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                    W R I T I N G   W O R L D

A World of Writing Information - For Writers Around the World


Issue 12:20         13,375 subscribers           October 18, 2012
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THE EDITOR'S DESK: A Question of Give and Take, by Moira Allen 
by Victoria Grossack 
FEATURE: Evaluating Blogging Jobs, by Jennifer Brown Banks
THE INQUIRING WRITER: Finding Jobs via Social Media, 
by Dawn Copeman
THE WRITE SITES -- Online Resources for Writers
WRITING CONTESTS WITH NO ENTRY FEES                                
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DON'T GET SCAMMED!  Choose the right Self Publishing Company for
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A Question of Give and Take...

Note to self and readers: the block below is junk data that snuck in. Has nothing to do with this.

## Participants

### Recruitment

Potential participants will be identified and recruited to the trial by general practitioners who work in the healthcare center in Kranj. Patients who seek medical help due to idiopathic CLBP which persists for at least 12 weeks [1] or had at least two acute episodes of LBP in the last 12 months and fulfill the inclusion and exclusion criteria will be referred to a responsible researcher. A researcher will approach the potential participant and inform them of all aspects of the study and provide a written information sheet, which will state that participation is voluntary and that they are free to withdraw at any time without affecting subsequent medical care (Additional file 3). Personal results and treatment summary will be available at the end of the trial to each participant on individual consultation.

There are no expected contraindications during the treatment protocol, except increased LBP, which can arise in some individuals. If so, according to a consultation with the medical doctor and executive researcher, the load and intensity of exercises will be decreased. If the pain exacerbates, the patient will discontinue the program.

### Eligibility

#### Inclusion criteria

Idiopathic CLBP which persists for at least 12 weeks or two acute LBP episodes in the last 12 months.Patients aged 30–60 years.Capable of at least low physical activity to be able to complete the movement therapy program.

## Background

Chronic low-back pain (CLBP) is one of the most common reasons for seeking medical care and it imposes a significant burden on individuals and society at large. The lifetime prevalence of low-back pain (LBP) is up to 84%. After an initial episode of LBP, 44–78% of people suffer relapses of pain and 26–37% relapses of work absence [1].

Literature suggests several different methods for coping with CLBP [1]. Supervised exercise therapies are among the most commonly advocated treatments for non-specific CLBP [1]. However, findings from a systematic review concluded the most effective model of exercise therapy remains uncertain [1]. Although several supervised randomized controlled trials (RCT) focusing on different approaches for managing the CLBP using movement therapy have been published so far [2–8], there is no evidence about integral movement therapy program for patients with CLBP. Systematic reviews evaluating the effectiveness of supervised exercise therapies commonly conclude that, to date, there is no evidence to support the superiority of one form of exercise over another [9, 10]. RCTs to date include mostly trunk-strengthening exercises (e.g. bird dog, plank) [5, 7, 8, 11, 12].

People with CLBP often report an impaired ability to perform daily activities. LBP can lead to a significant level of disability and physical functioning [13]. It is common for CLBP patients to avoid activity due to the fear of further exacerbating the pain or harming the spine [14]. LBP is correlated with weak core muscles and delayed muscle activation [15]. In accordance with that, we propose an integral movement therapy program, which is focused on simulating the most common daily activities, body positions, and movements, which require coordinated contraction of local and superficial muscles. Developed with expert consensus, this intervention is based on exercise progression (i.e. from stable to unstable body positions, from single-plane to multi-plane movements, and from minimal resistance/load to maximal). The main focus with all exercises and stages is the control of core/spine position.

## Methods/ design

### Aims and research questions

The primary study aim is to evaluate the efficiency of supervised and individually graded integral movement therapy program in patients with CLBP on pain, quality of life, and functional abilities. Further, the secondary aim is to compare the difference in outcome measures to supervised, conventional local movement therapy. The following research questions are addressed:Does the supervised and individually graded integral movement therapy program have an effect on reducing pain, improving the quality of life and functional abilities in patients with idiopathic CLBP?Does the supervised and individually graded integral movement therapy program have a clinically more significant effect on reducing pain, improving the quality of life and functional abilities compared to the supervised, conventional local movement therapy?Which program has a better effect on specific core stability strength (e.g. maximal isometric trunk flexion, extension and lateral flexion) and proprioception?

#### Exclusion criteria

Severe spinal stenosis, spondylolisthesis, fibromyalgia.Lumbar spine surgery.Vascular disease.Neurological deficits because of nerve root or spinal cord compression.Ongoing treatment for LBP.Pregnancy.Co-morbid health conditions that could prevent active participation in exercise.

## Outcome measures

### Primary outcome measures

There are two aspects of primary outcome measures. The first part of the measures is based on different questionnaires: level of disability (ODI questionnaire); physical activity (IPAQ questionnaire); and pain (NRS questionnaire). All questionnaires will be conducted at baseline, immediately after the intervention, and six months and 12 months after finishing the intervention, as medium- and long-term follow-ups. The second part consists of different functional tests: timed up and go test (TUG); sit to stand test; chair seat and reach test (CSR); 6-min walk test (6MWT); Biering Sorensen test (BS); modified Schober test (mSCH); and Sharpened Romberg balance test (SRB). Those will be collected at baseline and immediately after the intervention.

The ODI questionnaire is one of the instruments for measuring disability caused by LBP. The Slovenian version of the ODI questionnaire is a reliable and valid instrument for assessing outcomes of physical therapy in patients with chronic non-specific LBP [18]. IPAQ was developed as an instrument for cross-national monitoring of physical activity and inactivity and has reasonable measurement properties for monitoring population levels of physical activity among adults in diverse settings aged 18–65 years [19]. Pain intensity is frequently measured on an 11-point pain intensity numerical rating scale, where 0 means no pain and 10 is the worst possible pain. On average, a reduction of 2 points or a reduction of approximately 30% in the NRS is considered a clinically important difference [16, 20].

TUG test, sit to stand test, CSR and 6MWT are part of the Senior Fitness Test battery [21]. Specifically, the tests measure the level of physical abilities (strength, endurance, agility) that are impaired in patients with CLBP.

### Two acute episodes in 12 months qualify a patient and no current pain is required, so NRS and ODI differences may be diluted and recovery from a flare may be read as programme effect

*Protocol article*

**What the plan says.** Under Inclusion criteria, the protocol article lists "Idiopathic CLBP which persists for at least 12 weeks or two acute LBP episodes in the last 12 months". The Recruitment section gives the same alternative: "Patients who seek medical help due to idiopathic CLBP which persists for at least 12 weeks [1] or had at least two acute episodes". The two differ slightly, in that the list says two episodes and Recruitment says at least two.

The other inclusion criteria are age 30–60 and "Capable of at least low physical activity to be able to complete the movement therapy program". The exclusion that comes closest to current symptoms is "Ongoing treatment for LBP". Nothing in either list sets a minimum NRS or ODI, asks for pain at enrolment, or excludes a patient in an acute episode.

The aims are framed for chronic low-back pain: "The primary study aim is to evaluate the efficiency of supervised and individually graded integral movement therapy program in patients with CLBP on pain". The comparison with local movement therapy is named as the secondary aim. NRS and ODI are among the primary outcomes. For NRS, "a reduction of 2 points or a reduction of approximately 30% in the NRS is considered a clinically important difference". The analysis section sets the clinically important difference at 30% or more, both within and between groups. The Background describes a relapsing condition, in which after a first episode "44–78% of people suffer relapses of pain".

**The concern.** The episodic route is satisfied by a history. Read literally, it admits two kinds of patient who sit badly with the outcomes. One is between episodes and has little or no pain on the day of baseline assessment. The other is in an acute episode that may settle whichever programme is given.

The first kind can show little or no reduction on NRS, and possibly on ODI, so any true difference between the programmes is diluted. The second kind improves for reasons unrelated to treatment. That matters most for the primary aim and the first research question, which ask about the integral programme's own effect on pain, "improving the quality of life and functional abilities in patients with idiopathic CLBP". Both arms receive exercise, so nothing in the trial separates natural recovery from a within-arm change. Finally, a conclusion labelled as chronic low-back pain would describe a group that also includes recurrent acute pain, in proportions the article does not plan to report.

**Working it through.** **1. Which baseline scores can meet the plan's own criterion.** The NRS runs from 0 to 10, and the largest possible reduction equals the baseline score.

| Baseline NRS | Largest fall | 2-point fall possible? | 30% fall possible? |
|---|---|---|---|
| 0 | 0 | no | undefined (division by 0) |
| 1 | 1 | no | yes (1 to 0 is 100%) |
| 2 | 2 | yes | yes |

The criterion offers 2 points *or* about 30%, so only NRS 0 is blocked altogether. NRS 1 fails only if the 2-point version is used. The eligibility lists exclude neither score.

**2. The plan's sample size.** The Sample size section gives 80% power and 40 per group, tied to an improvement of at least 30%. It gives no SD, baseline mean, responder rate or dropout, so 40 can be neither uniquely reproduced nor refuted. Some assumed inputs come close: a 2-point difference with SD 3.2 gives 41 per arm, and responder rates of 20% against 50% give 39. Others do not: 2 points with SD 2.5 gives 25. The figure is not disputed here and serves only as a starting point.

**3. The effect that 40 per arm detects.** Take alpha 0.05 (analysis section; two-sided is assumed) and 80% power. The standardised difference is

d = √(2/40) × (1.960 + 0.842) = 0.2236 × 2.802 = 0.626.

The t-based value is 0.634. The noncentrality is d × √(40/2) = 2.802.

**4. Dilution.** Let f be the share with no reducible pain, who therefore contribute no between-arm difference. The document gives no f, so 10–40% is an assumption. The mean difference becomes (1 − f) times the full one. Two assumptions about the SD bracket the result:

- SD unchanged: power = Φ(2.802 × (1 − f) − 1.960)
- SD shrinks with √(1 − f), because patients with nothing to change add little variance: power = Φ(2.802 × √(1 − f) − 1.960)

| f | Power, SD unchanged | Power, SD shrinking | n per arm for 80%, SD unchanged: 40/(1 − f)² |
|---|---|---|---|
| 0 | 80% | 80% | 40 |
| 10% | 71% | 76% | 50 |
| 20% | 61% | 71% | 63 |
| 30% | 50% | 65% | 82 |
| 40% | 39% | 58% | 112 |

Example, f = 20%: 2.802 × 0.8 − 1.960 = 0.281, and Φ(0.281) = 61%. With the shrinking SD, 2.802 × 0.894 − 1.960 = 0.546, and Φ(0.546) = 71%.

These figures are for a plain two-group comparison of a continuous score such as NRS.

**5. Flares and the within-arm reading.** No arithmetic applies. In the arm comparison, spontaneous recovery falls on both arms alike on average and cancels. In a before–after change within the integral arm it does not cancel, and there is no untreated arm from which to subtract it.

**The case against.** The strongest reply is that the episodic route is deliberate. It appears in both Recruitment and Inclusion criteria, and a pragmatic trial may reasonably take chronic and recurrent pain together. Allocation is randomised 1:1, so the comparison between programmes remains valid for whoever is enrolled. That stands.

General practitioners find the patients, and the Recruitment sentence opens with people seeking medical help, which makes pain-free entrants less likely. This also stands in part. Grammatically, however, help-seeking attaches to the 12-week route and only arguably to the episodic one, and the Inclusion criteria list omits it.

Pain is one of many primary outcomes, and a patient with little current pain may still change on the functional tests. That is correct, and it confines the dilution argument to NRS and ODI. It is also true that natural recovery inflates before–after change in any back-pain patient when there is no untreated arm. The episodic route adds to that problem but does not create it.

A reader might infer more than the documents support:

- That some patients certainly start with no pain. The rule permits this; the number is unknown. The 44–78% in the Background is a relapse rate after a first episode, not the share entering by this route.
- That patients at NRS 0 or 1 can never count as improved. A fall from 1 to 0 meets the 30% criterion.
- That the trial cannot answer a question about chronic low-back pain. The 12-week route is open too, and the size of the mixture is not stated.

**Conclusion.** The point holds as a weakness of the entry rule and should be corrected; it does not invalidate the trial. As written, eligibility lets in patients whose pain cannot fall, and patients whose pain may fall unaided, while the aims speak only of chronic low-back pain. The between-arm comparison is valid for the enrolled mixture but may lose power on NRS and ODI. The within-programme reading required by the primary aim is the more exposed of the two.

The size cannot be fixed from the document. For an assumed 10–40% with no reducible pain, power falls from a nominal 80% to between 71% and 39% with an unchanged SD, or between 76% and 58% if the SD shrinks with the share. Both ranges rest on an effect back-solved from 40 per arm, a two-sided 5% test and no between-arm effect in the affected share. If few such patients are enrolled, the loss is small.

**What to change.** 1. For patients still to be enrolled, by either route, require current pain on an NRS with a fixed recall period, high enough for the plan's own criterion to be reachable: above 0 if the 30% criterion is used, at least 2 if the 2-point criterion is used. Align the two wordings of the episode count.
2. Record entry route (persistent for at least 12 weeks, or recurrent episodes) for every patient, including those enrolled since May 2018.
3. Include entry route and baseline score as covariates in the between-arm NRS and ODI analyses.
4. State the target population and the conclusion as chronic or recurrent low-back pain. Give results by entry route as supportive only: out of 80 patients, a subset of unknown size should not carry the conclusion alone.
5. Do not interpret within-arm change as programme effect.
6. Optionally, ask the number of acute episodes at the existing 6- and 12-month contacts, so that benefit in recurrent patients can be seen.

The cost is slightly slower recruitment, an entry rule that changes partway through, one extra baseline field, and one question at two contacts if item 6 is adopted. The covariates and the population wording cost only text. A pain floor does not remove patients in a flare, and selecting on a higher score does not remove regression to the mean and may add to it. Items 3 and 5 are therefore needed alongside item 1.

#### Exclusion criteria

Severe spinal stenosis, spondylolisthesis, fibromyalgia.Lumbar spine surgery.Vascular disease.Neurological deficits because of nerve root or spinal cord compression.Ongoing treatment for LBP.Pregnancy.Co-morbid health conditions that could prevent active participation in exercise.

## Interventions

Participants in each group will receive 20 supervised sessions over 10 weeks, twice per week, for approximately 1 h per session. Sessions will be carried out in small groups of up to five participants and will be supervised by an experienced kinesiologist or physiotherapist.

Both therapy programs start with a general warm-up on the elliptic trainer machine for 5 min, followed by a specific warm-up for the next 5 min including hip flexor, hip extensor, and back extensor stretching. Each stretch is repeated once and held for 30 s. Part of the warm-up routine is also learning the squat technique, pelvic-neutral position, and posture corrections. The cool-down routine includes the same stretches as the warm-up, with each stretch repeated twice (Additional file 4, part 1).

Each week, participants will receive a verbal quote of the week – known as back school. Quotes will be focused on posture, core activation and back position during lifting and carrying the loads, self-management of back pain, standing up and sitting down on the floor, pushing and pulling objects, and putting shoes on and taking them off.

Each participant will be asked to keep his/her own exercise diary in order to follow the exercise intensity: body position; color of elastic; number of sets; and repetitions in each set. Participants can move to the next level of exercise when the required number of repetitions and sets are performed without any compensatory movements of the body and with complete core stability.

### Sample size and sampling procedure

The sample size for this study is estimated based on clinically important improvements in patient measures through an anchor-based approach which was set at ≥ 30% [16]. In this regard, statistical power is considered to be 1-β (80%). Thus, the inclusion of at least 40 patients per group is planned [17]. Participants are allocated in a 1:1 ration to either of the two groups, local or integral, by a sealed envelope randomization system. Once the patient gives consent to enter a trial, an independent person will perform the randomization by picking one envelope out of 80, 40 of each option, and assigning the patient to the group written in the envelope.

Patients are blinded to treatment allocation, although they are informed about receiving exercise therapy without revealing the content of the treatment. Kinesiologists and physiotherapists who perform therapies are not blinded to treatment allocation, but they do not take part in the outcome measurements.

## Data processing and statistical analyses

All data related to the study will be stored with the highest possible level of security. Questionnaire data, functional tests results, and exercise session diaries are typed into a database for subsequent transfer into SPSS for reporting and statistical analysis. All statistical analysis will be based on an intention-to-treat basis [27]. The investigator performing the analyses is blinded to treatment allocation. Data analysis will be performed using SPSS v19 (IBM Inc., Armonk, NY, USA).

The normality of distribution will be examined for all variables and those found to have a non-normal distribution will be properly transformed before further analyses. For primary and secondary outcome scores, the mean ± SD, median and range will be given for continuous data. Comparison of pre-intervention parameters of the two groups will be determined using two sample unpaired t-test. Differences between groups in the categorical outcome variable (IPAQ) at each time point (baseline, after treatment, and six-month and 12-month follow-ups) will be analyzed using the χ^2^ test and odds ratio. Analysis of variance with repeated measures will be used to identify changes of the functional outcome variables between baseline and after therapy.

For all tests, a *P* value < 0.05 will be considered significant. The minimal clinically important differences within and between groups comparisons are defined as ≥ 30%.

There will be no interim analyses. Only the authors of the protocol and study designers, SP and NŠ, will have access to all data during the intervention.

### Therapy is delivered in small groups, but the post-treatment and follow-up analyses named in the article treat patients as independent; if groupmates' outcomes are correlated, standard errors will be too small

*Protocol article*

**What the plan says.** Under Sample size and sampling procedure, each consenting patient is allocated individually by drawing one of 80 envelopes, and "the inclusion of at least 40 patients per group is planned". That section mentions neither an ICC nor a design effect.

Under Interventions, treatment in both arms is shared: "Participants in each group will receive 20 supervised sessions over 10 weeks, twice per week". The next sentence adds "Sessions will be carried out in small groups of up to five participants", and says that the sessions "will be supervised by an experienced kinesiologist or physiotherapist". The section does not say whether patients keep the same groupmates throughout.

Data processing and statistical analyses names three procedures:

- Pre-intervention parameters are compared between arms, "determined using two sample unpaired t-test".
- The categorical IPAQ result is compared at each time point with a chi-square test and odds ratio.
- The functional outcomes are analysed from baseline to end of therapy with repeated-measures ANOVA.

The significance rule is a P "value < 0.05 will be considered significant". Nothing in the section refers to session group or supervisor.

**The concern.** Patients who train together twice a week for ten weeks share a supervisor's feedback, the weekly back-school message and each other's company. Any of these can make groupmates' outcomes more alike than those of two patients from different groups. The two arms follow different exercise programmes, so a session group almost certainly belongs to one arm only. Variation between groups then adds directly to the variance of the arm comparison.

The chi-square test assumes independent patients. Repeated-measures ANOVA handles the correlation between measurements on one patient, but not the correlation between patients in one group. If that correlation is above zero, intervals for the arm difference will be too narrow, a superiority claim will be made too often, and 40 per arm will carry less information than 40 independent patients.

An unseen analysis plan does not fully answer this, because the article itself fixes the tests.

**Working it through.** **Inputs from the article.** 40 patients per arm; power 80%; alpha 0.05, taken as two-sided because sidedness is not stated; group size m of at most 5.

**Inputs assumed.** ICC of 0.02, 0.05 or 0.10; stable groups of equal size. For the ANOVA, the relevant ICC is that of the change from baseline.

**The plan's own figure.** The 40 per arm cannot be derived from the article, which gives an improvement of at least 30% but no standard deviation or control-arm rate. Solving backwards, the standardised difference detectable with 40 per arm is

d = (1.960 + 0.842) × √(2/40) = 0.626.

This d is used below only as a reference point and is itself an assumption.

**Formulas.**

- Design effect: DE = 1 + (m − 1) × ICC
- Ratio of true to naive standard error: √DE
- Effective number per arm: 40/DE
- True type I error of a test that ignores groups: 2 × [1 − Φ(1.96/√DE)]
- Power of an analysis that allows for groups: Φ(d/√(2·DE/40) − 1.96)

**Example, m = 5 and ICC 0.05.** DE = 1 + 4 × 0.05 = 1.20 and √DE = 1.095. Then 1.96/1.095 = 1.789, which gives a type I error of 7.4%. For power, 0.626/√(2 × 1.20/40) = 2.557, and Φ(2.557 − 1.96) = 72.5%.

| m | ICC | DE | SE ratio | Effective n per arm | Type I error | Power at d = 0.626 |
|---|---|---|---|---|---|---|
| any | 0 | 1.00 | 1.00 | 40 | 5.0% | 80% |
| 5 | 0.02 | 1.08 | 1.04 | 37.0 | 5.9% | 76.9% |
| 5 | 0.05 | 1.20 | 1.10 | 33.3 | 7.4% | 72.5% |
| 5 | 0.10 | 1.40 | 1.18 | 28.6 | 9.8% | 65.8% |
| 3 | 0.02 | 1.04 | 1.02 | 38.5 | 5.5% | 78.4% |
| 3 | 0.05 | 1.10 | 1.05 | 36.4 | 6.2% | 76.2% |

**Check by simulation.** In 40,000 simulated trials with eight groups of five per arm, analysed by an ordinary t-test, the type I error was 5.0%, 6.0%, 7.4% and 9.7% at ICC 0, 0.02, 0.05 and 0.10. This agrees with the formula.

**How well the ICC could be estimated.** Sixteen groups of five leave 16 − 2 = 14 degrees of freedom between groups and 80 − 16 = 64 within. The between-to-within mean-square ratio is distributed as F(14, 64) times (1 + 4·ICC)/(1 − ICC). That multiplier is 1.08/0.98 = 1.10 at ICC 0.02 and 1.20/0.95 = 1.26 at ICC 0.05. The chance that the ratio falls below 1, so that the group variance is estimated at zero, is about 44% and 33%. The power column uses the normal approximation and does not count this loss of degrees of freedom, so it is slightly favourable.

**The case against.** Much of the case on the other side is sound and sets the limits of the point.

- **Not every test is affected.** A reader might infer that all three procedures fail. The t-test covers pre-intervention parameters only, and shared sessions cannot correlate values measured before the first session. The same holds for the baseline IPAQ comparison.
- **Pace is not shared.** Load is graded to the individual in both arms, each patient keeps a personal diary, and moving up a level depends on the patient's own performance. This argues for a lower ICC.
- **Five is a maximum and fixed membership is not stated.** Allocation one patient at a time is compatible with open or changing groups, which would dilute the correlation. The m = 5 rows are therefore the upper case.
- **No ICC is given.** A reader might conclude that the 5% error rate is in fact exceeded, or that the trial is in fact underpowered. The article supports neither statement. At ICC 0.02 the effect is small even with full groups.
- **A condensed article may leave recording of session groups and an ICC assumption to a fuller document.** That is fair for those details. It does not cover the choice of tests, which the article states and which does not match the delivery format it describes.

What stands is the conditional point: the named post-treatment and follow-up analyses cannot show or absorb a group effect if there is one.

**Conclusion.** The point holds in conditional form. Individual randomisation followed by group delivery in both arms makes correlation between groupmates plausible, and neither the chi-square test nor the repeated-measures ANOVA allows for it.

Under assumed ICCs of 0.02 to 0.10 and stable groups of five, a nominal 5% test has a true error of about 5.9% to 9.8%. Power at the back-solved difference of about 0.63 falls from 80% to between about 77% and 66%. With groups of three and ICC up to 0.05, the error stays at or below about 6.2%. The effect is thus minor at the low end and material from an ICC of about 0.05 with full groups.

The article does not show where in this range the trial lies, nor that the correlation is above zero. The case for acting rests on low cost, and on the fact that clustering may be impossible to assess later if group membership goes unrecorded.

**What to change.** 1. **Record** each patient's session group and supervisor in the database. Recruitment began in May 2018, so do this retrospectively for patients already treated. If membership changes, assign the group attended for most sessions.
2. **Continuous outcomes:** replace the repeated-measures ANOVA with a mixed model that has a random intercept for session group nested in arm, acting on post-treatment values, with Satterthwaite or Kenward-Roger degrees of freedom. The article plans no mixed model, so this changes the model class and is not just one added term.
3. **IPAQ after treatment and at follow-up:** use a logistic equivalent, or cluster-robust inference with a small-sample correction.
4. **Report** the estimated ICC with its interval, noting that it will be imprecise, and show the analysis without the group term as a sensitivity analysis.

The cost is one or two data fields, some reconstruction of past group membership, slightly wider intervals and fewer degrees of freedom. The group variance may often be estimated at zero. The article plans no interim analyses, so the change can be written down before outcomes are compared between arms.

Close your eyes for a moment, and imagine... Well, OK, you can't
read this and close your eyes at the same time, so just imagine...
Imagine this scenario...

You're having a picnic in a park.  Perhaps you're alone, perhaps
you're with a friend, perhaps you're with your best beloved,
perhaps you're with your kids.  You've spent hours preparing a
lavish, delectable feast.  Proudly displayed on the cloth-covered
picnic table is a platter of home-baked chocolate chip cookies,
still warm and so bursting with chocolate that they're more chip
than cookie.  

A small child approaches the table, eyes fixed upon that tempting
platter.  Those cookies look SOOO good.  Finally the child builds
up courage, looks up at you, and says, "Those sure do look awfully
good...  Could I have just one?"

Before we imagine any further, let me hasten to assure you that